Reducing Anger In Those With Dementia

reducing anger in those with dementia

Reducing anger can quickly become the number one issue for caregivers because while some individuals with Alzheimer’s or dementia remain content and amiable for the rest of their lives, others can seem as if they’ve experienced a personality transplant. After short-term memory loss, excessive anger, frustration, and even violence may be some of the most notable signs or symptoms of dementia. And, emotional outbursts may exacerbate over time. This is heartbreaking for spouses, family members and loved ones, as well as their immediate caregivers.

5 Tips For Reducing Anger & Aggression In Those With Dementia

Reducing anger and aggressive episode in those with dementia improves quality of life for the patient, as well as those who love them and are involved in their care plan. In cases where anger results in more serious aggression or violence, it is essential for the safety and wellbeing of all involved that you find a way to provide safe, 24-hour care.

Try to identify the root cause

Sometimes, it’s not dementia that causes the anger, but the inability to verbalize other triggers or factors. Knowing some of the most common triggers can help identify them – or avoid them –reducing anger as well as the frequency and intensity of angry episodes.

Some of the most common triggers leading to an angry outburst include:

Identifying and addressing these issues can go a long way towards soothing your loved one.

Remain as calm and compassionate as possible

Not easy to do, this tip is one of the most important. Your calm, slow and reassuring voice, gestures and actions (moving them to a quieter space, turning down loud volume controls, dimming the lights, etc.) de-escalate the situation. If you are unable to do this, take some deep slow breaths, or a time out (assuming the patient is safe/secure where s/she’s at), and see if someone else can relieve you for a bit.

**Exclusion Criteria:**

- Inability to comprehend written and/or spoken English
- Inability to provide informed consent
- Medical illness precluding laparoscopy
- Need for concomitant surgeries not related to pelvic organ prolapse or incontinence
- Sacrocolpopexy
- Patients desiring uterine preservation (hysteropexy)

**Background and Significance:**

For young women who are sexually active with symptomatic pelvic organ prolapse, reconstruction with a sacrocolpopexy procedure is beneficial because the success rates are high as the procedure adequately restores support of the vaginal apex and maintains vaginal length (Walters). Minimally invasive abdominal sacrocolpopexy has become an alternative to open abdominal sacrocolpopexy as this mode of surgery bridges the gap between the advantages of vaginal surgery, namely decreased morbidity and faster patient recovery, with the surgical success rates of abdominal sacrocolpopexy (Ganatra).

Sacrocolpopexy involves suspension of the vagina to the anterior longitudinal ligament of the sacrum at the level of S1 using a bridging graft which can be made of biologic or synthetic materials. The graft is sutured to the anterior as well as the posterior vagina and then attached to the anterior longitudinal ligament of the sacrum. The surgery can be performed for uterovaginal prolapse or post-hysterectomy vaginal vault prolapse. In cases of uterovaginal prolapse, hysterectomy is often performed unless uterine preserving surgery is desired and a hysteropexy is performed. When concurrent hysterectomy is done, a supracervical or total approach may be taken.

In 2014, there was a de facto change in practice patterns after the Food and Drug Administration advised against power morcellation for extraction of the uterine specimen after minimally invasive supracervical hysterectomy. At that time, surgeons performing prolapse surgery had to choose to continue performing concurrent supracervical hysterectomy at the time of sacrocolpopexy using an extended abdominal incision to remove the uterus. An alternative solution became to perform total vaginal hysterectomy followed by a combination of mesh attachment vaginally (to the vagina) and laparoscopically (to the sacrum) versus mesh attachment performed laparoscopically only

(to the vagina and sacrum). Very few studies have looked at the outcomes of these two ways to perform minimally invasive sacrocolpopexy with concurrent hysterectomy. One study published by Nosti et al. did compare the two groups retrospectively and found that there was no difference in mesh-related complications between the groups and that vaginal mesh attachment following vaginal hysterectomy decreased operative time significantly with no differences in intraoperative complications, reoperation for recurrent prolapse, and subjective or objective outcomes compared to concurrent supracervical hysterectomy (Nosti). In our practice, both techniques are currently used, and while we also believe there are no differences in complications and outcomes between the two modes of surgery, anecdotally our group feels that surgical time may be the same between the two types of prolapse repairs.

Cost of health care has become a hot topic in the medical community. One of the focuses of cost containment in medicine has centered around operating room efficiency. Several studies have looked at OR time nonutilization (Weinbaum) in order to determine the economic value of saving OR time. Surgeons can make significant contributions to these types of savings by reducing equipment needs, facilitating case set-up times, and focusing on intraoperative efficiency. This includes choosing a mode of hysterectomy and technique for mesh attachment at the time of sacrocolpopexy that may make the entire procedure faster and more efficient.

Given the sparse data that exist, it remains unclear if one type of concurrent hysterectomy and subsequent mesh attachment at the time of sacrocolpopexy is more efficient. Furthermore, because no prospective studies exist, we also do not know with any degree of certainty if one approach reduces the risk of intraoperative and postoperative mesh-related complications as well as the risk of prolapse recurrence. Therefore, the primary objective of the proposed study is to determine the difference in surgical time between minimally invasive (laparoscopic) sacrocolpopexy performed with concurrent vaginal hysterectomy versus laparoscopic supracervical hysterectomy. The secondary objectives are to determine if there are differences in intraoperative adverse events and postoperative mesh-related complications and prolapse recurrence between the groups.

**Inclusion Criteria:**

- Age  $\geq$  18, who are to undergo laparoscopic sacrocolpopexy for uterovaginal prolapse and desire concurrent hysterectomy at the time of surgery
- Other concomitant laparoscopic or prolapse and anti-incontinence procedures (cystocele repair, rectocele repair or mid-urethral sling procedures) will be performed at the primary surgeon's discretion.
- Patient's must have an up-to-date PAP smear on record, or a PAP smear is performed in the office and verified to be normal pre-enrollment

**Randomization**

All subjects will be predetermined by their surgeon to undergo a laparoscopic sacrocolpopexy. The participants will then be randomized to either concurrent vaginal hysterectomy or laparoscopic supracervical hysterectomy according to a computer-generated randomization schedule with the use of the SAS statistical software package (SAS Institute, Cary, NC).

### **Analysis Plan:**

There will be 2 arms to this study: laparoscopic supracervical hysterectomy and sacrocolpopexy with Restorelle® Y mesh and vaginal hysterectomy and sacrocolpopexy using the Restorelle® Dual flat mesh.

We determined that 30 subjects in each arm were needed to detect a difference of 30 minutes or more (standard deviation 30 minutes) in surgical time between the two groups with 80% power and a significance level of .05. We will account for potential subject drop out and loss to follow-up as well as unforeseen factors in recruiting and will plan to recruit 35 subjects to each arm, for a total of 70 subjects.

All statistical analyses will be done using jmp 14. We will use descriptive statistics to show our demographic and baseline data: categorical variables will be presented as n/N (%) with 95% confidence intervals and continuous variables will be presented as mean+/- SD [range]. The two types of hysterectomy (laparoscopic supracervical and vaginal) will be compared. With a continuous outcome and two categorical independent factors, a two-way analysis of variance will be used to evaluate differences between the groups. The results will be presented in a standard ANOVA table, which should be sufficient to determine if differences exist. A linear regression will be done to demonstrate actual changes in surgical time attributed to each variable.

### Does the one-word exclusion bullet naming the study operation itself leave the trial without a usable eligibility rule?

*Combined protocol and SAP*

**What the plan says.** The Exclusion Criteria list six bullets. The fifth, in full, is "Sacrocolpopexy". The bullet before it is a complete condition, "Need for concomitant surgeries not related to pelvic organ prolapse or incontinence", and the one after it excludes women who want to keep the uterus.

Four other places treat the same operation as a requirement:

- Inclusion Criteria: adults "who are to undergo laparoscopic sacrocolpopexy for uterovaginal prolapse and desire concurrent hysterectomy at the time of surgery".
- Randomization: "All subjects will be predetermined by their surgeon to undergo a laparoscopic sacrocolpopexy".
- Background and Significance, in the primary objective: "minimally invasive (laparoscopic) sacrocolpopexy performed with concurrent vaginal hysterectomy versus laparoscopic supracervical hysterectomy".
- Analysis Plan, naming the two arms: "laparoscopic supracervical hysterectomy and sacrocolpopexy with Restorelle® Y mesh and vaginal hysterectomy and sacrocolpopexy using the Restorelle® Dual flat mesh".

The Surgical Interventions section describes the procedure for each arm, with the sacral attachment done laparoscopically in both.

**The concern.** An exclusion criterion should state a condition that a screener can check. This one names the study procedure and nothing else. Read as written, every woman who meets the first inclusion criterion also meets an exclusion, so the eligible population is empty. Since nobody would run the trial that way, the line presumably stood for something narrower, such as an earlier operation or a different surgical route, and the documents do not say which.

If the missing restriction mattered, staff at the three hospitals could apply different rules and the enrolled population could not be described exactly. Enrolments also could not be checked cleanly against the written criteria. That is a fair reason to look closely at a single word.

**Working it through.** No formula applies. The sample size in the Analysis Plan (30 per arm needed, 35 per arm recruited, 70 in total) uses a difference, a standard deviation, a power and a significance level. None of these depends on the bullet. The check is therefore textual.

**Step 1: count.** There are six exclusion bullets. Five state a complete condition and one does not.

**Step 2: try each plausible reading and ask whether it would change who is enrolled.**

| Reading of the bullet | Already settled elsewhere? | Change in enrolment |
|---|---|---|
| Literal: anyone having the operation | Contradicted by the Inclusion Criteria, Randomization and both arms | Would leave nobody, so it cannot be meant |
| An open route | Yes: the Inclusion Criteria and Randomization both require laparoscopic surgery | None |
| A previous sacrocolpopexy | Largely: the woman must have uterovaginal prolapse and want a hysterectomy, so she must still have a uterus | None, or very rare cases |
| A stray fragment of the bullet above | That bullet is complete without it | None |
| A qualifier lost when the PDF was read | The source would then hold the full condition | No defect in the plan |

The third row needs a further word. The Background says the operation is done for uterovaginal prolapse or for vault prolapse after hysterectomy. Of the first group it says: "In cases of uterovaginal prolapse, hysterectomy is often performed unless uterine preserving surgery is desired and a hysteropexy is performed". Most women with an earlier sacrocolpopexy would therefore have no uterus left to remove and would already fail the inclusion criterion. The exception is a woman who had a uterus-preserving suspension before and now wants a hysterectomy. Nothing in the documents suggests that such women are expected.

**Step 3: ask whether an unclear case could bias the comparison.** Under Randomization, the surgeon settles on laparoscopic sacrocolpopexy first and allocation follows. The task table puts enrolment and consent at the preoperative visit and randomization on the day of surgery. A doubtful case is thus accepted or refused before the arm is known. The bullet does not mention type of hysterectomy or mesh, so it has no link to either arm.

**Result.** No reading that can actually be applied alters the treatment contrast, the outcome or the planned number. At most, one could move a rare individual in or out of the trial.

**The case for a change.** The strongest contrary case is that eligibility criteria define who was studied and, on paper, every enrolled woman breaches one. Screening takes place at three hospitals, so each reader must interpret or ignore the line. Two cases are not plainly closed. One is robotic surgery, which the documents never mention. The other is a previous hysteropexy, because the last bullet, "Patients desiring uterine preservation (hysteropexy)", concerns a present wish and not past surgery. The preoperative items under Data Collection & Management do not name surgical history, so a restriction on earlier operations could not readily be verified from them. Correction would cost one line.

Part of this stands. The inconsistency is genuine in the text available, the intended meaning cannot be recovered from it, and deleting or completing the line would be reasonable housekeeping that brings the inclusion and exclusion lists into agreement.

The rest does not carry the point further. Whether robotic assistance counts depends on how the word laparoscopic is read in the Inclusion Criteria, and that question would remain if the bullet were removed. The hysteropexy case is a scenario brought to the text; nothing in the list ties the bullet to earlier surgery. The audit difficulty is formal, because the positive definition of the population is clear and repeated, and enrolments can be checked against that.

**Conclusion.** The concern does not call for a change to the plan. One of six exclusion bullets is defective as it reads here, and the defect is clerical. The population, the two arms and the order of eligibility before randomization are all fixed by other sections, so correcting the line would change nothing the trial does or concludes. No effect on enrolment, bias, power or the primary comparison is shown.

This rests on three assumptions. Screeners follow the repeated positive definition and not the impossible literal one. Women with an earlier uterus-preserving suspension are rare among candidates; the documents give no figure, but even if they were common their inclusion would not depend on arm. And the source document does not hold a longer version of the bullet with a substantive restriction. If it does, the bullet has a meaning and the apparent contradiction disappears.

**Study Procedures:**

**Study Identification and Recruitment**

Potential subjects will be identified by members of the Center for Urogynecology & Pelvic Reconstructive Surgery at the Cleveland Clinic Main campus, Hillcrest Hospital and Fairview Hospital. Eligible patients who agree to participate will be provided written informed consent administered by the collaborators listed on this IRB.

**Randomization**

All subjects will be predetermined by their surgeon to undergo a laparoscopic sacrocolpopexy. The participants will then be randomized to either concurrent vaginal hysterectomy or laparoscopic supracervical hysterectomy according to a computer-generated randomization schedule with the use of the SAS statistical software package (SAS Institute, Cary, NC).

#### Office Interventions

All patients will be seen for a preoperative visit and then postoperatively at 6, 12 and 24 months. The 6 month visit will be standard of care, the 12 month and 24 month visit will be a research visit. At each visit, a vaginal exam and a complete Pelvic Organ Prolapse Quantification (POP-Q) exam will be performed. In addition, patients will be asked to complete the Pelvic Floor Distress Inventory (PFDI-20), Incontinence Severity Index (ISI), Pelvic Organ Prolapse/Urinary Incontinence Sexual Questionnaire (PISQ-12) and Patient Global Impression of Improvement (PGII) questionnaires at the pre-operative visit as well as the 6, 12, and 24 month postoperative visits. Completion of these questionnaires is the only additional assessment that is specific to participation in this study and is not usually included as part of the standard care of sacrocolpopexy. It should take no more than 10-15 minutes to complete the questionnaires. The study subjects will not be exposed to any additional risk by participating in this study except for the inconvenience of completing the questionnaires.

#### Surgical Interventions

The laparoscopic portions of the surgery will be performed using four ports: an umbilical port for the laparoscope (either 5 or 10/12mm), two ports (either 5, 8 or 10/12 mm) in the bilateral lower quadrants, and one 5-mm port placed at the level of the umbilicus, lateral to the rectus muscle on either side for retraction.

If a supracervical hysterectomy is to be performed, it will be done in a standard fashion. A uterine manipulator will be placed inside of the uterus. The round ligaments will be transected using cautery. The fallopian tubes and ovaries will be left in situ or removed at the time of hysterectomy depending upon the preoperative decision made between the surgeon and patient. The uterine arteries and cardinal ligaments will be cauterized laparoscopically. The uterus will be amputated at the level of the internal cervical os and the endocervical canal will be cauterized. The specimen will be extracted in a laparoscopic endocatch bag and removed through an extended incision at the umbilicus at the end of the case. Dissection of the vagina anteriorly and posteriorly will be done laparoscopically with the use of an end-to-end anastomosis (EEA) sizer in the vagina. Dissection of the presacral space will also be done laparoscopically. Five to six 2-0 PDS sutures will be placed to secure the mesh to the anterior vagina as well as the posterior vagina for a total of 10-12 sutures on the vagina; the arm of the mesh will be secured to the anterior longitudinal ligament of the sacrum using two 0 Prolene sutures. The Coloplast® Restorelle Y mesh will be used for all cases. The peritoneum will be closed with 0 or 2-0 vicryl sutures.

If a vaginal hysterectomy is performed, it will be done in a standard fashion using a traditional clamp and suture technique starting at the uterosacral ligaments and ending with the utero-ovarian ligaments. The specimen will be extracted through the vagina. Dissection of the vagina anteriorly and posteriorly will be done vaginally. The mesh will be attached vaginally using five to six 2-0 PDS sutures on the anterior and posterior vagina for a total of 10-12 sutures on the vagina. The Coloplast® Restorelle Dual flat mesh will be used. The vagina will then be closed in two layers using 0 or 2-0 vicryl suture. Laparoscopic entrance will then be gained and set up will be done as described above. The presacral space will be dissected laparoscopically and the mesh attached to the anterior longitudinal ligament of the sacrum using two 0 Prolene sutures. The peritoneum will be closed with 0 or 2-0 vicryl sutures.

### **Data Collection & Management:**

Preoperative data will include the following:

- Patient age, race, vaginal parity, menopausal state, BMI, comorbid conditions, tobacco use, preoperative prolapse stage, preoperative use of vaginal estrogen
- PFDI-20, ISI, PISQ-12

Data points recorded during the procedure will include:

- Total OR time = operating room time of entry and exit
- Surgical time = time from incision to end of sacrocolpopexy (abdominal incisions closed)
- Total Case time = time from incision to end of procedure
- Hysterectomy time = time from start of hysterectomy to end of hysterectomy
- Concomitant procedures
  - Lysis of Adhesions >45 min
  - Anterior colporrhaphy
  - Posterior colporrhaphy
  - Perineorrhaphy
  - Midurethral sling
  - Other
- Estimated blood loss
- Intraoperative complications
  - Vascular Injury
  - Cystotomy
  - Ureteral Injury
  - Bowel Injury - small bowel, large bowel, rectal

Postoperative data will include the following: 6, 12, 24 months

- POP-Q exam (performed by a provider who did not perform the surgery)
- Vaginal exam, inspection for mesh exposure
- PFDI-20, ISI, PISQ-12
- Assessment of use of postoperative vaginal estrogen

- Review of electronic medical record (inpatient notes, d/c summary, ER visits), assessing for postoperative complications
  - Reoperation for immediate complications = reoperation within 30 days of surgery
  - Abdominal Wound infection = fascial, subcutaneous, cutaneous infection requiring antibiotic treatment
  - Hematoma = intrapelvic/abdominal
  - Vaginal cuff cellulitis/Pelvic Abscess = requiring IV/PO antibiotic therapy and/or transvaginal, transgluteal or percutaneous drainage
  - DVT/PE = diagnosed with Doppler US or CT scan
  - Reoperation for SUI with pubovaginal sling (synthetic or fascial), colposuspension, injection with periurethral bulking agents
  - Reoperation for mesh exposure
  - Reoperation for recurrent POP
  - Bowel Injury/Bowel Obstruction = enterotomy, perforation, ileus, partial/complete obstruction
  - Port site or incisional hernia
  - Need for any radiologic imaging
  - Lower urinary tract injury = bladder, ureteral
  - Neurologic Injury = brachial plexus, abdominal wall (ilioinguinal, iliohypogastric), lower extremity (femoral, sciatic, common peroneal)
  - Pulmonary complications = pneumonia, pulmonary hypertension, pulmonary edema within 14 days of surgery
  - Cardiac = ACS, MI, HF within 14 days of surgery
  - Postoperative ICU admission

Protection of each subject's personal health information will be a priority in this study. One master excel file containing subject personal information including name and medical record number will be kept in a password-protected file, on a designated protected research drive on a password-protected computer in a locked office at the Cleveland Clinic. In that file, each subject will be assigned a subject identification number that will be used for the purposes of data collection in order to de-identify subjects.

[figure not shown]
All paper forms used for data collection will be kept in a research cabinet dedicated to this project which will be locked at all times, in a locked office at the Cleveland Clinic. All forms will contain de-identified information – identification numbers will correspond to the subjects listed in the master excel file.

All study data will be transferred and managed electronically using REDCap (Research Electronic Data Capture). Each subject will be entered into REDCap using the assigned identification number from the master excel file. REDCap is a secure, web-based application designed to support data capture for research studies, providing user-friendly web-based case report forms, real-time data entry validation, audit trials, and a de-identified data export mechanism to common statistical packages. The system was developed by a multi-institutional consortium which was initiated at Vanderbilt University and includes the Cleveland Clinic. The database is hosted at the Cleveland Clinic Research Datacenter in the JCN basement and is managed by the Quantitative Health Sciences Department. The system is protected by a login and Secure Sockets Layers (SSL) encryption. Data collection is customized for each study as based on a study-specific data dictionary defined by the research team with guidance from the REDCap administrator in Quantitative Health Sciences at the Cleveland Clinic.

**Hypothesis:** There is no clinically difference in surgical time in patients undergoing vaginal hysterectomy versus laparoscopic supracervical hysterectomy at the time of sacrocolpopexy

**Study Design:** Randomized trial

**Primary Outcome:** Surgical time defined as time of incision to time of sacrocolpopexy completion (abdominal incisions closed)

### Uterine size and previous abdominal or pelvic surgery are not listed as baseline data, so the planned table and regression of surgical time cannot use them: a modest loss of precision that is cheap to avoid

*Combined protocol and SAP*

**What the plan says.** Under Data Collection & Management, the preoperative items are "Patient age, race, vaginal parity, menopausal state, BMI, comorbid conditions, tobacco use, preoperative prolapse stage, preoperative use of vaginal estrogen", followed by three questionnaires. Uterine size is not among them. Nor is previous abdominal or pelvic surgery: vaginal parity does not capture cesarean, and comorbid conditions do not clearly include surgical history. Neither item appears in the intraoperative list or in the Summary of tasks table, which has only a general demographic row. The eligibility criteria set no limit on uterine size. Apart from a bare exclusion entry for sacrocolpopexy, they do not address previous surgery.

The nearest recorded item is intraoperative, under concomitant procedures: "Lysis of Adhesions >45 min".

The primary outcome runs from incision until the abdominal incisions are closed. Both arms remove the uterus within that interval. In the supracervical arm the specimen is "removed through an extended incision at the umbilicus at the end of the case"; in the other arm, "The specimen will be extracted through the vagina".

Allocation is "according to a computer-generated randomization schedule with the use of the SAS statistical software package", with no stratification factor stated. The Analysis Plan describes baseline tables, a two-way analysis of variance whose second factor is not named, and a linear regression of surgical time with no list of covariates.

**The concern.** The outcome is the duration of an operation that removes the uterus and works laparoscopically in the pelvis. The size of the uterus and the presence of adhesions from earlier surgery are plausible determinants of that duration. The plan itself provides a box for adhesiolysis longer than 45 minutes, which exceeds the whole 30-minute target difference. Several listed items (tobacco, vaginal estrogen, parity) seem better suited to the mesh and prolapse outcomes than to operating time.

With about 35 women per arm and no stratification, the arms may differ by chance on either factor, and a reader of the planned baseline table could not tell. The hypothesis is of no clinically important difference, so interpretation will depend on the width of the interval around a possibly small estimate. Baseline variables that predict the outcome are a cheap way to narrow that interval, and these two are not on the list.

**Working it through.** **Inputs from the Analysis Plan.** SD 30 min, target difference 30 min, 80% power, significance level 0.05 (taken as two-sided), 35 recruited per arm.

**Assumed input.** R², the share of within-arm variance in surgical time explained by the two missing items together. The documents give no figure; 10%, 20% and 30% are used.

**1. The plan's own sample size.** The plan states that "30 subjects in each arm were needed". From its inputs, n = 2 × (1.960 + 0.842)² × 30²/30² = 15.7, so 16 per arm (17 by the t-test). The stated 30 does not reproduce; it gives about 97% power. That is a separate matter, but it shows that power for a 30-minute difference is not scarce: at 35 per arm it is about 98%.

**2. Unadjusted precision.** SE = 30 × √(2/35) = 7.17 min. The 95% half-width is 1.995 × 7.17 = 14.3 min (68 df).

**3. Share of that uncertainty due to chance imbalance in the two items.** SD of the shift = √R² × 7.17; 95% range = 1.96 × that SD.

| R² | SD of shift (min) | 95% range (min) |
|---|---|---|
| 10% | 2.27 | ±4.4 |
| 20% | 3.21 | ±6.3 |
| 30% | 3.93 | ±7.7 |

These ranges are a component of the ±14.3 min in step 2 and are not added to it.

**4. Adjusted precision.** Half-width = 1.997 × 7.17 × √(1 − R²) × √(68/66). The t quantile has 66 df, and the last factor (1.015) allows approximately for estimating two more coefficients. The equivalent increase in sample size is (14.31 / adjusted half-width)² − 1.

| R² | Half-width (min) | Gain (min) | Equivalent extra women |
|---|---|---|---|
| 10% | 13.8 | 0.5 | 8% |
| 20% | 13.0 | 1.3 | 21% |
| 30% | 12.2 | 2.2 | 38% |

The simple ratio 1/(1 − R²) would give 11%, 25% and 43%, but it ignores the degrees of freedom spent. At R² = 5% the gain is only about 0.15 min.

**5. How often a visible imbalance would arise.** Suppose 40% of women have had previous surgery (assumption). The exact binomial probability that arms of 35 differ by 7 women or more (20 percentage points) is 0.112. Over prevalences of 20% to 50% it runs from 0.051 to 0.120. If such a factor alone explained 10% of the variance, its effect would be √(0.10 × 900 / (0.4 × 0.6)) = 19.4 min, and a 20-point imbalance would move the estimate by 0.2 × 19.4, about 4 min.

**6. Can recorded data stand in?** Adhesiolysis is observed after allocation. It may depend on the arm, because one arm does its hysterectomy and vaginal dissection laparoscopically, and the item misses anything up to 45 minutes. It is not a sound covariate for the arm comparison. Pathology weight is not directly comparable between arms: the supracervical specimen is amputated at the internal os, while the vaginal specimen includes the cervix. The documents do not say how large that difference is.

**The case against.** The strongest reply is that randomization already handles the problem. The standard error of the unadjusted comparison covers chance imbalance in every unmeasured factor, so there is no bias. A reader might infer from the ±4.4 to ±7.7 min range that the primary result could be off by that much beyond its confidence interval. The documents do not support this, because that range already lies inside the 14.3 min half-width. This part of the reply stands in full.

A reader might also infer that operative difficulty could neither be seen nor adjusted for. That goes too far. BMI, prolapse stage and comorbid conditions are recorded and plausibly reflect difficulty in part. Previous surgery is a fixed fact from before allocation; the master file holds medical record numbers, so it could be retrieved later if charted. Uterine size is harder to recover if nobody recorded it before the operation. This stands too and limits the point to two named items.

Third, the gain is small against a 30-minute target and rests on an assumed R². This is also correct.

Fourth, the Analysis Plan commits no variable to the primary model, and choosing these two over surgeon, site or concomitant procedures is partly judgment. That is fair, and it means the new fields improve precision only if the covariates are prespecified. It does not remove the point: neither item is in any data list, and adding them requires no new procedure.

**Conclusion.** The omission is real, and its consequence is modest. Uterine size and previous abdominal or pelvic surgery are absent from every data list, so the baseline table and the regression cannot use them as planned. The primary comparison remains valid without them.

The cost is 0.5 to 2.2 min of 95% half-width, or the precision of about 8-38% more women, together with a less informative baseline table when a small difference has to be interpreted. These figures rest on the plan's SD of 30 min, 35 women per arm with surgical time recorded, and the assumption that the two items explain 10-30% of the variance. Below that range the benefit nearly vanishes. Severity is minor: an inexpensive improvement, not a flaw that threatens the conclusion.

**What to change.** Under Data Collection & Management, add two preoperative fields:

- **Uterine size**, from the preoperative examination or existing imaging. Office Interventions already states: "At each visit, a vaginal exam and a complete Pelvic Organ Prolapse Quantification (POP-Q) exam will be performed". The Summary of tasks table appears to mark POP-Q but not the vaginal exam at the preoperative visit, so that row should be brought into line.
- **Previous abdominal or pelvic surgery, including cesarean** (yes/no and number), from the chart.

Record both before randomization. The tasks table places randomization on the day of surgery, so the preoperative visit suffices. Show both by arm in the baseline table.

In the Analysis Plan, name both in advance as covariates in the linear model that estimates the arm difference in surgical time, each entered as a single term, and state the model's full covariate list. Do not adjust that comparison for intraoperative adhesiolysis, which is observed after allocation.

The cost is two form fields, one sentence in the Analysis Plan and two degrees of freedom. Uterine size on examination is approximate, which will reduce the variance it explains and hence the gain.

Re-think your relationship

Often, caregivers do a great job of soothing – or not triggering – their clients. This is because they meet the individual where they are, and form a relationship accordingly. This is quite different from the experience of a spouse, child, grandchild, etc. In your case, you knew your loved one as they were, and the person you knew may no longer be actively present as often (or ever).

One of the best things you can do for yourself and a loved one with your loved one is to meet him/her where s/he’s at at the moment. This frees them from the stress of “do you remember…” or your own hurt/anger if you aren’t recognized – even as that may vacillate from one day to the next.

Read our post, Connecting With and Caring For a Loved One With Dementia for heartfelt recommendations on how to create new pathways of acceptance and connection.

Seek support when reducing anger is a necessity

For some, this may involve the help of a professional therapist who can listen to you vent in a neutral space, and who can provide tailored recommendations to “arm your toolkit,” as you learn how to manage both the one who is venting their anger, along with your own complex web of emotions – including stress, frustration, anger, and even grief.

We also recommend joining an Alzheimer’s/dementia support group. In addition to commiserating (as well as laughing, crying and celebrating) with those who can personally identify with your experience, these groups offer invaluable advice and recommendations.

Prioritize Safety

It’s easy to prioritize your loved one’s wellbeing and ability to remain at home at the expense of everyone’s safety. However, this doesn’t do anyone any favors. Safety for the one you love or care for – as well as your own safety – must always come first.

Have a list at the ready of “first-responders,” who are willing to come at a moment’s notice if needed. If physical safety is at risk, call 9-1-1, and let the dispatcher(s) know that the individual has dementia and is acting aggressively. They will alert the professional first-responders, who are trained in how to de-escalate these situations with the least amount of threat or harm.

We Can Help You With Reducing Anger

Are you having a hard time managing the care required for your loved one with dementia as a result of his/her anger, aggression or violence? Contact us here at HomeAide Home Care online, or give us a call at 510-247-1200. We have decades of experience providing compassionate care for memory care patients.

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